Global stocks continued to plunge on Monday after US equities experienced their worst week since August. The spike in the Volatility Index (VIX) on Friday is starting to reflect fears about the spread of the deadly coronavirus. It has already killed 80 people in China, infected more than 2,700 globally and is showing no signs of retreating. The latter issue is leading investors to sell risk assets and flee to safe havens.
Whether the market reaction to the coronavirus will be short-lived or extended further remains a guessing game for now. The bottom line is how much global economic output will be wiped out, and so far, no one knows the answer.
Many investors prefer to increase their cash allocation and overweight safe havens, such as Treasuries, Gold and the Japanese Yen, until we have a clear assessment on the degree of economic impact. However, if the mortality rate continues to rise with no cure to the virus, investors will move to panic mode, so expect to see further downside in risk assets. That’s why investors are advised to keep a close eye on the VIX index.
While the coronavirus is set to grab all the headlines, this week is shaping up to be a busy one on many fronts. Earnings season gets into full swing with 145 S&P 500 companies reporting results, central banks in the UK and US decide on monetary policy, President Trump’s impeachment trial enters its second week and key economic data are due to be released.
Tech giants will be under the spotlight with Apple, Microsoft and Amazon among the names to be reporting results on Wednesday and Thursday. Those big tech firms contributed to a large chunk of the S&P 500 rally in 2019 with Apple rising 86%, Microsoft 55% and Amazon 23% last year. For these companies to sustain their upside momentum, we need to see not just earnings surprise to the upside, but upcoming quarters projections as well.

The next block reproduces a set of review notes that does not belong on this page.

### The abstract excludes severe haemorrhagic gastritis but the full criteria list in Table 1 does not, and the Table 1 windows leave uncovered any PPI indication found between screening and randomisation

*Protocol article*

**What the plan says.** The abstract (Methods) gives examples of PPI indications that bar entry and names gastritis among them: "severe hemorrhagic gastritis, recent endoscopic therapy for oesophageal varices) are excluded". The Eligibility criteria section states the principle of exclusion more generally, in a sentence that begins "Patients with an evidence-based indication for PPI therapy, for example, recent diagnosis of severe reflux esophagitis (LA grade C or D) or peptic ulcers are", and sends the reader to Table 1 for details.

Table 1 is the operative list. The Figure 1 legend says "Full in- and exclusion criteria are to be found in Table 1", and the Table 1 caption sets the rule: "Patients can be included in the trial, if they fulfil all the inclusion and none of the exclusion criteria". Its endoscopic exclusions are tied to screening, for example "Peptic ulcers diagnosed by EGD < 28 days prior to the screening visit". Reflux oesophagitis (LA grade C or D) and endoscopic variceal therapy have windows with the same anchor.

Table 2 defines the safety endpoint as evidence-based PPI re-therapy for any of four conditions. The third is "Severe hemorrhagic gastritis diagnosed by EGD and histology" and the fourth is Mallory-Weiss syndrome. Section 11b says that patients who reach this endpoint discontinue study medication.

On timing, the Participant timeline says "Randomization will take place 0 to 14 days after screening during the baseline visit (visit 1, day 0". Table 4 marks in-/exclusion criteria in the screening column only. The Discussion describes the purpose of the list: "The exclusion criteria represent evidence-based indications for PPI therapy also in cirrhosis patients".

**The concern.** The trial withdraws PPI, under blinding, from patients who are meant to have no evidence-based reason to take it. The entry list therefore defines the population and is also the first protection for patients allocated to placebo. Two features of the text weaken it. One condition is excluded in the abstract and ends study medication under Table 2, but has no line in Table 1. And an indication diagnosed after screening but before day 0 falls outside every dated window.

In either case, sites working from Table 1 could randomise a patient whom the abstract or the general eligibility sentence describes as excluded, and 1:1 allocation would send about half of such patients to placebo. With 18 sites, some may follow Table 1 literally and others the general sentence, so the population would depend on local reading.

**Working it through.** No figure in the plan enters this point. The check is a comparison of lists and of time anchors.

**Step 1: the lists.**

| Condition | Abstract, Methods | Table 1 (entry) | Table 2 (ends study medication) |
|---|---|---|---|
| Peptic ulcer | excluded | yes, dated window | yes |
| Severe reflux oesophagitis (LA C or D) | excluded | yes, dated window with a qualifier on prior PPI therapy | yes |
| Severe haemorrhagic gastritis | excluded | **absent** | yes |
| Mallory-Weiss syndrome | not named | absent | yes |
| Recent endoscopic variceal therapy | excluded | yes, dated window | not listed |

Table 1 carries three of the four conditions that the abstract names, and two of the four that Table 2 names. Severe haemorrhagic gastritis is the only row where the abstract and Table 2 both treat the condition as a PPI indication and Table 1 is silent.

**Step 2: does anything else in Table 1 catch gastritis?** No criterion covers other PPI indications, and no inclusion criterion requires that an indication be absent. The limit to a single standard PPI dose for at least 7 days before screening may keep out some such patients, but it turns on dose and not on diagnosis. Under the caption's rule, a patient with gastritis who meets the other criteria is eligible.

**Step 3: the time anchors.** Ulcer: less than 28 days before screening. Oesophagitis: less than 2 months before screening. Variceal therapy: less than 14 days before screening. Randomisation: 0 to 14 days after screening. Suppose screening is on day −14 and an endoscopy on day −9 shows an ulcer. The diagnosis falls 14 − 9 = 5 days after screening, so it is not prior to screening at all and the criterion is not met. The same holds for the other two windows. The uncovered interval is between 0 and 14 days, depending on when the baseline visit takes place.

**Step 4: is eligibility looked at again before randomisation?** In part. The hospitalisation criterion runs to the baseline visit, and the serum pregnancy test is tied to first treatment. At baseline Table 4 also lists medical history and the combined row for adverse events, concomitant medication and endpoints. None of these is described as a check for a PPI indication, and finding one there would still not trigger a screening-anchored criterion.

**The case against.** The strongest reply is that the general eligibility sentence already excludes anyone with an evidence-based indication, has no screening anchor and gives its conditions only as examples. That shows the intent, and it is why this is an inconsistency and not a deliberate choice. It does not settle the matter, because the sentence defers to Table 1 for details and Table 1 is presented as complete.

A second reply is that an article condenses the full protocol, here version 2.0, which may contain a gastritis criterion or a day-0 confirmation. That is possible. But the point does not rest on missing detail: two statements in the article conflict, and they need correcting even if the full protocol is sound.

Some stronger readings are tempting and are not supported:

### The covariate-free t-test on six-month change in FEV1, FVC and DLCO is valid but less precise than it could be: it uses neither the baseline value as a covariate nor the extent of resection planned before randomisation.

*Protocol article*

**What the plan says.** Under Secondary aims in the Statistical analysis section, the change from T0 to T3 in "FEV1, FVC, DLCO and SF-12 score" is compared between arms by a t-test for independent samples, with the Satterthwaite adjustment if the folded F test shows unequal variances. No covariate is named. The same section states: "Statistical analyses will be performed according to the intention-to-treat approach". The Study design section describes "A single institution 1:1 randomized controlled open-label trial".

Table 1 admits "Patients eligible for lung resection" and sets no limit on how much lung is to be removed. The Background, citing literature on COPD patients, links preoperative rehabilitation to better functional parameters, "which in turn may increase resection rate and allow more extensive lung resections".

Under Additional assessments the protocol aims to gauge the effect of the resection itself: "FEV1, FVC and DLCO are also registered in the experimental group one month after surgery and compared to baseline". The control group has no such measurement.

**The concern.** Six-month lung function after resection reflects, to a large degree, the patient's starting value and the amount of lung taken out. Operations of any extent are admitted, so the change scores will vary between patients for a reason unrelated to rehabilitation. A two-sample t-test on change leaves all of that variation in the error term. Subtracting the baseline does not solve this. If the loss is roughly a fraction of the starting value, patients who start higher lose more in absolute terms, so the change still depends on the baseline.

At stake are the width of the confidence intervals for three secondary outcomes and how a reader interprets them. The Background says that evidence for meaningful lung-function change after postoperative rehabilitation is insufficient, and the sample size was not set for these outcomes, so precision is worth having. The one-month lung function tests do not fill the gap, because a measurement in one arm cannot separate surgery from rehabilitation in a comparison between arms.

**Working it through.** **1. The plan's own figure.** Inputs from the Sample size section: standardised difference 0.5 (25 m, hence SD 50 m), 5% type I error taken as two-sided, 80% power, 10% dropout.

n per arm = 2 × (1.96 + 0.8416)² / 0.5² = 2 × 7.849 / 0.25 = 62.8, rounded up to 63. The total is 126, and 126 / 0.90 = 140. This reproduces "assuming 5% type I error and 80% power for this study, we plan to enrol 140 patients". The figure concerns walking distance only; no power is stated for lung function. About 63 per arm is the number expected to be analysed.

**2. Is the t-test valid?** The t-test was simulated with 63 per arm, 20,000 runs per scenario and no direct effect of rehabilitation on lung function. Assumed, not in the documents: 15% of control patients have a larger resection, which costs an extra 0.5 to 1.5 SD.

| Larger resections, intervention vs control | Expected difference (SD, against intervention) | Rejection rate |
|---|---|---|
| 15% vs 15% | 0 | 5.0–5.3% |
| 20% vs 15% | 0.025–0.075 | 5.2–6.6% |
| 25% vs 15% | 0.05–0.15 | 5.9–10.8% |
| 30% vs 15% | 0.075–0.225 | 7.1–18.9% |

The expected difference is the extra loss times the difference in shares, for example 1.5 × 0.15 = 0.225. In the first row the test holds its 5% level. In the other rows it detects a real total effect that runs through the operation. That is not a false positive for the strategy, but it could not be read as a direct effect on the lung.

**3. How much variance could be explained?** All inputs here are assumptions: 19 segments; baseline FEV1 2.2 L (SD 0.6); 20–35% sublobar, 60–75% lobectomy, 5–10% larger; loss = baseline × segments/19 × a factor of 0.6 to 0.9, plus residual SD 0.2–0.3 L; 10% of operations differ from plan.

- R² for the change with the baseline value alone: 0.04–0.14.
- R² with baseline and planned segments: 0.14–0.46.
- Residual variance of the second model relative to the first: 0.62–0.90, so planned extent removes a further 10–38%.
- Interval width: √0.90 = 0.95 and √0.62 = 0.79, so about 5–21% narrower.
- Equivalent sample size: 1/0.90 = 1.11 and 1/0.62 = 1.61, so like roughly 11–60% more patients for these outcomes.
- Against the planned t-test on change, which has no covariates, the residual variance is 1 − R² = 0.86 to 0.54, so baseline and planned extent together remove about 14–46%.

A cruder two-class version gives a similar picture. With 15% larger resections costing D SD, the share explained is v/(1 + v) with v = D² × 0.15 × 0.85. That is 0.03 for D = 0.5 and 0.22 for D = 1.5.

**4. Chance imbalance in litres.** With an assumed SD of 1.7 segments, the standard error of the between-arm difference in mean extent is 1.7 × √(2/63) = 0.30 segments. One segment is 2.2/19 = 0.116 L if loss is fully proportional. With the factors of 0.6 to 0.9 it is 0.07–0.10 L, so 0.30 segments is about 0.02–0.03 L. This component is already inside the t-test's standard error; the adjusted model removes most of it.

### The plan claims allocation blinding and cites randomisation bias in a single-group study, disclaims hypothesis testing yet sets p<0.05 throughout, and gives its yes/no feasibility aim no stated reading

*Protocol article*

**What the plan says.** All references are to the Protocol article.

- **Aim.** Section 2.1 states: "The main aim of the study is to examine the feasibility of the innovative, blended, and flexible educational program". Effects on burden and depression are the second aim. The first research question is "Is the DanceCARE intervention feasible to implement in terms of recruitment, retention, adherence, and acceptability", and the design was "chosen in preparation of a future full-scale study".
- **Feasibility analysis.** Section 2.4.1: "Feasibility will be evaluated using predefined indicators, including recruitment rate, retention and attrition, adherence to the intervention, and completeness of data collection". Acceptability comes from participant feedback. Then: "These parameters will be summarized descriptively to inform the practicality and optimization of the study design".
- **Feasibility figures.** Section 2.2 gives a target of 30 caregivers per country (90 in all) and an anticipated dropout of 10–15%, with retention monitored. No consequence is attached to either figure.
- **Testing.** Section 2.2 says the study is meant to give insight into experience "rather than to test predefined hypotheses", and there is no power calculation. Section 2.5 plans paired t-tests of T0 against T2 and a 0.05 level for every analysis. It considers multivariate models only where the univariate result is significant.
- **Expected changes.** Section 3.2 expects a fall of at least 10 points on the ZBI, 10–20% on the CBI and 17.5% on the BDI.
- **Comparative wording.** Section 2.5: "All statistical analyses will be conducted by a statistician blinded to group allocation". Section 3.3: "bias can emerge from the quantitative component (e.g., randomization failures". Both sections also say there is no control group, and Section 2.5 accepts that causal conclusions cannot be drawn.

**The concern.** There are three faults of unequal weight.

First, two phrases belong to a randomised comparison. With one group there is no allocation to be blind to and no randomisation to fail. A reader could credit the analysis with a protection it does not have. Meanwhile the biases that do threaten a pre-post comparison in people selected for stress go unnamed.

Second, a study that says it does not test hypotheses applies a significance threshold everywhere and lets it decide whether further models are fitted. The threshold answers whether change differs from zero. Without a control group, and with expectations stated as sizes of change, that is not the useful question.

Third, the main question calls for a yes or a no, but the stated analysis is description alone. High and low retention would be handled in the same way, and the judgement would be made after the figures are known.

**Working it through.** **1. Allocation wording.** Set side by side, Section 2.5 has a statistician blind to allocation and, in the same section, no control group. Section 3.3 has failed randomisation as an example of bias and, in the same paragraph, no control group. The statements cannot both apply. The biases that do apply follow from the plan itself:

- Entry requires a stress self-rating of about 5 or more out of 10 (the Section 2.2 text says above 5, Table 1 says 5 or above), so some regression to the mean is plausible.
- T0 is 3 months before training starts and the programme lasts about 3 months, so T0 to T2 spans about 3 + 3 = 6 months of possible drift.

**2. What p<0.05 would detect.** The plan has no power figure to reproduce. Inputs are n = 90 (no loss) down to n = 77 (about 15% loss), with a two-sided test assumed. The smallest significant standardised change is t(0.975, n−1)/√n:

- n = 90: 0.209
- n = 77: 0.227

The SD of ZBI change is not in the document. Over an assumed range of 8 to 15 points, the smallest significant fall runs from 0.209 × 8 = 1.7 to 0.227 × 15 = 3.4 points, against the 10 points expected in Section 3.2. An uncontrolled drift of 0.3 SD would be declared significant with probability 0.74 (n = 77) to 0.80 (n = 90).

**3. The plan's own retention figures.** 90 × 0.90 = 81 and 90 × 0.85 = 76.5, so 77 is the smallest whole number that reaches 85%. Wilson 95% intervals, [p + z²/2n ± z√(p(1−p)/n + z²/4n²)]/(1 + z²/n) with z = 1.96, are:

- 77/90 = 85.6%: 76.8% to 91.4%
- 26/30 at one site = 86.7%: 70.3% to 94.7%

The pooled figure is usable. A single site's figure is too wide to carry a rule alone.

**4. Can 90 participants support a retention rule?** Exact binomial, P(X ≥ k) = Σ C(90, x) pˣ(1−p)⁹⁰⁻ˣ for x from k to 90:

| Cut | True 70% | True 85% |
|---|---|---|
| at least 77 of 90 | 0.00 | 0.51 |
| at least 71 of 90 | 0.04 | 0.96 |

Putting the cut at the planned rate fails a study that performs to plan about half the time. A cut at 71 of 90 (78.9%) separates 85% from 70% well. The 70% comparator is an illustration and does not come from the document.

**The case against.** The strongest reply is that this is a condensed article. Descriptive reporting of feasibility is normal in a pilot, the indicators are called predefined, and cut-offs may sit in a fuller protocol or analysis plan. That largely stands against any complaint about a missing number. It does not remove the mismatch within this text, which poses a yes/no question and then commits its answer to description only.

Exxon Mobil, Chevron, Facebook, Tesla, Pfizer, General Electric, Boeing, Caterpillar, and United Technologies are among the big firms reporting this week.
Central Banks Meetings
The Federal Reserve and Bank of England will be holding their first meetings of 2020. The Fed is widely expected to remain on hold when delivering its statement on Wednesday. We also anticipate very little changes to their economic projections. With a robust labour market and moderate inflation, we don’t expect to see any amendments to monetary policy in the near term. Market participants still need to know how long the Fed will remain on the sidelines, but the only answer they’re likely to receive is “we are data-dependent.”
However, the BoE’s rate decision is likely to be much more interesting with markets split 50/50 on whether we’ll see a rate cut on Thursday. MPC members have been talking up the case for lower rates so far this year, but the positive PMI releases last week will likely lead to more of a wait-and-see approach. Whatever the outcome from the meeting, expect to see volatility in the Pound.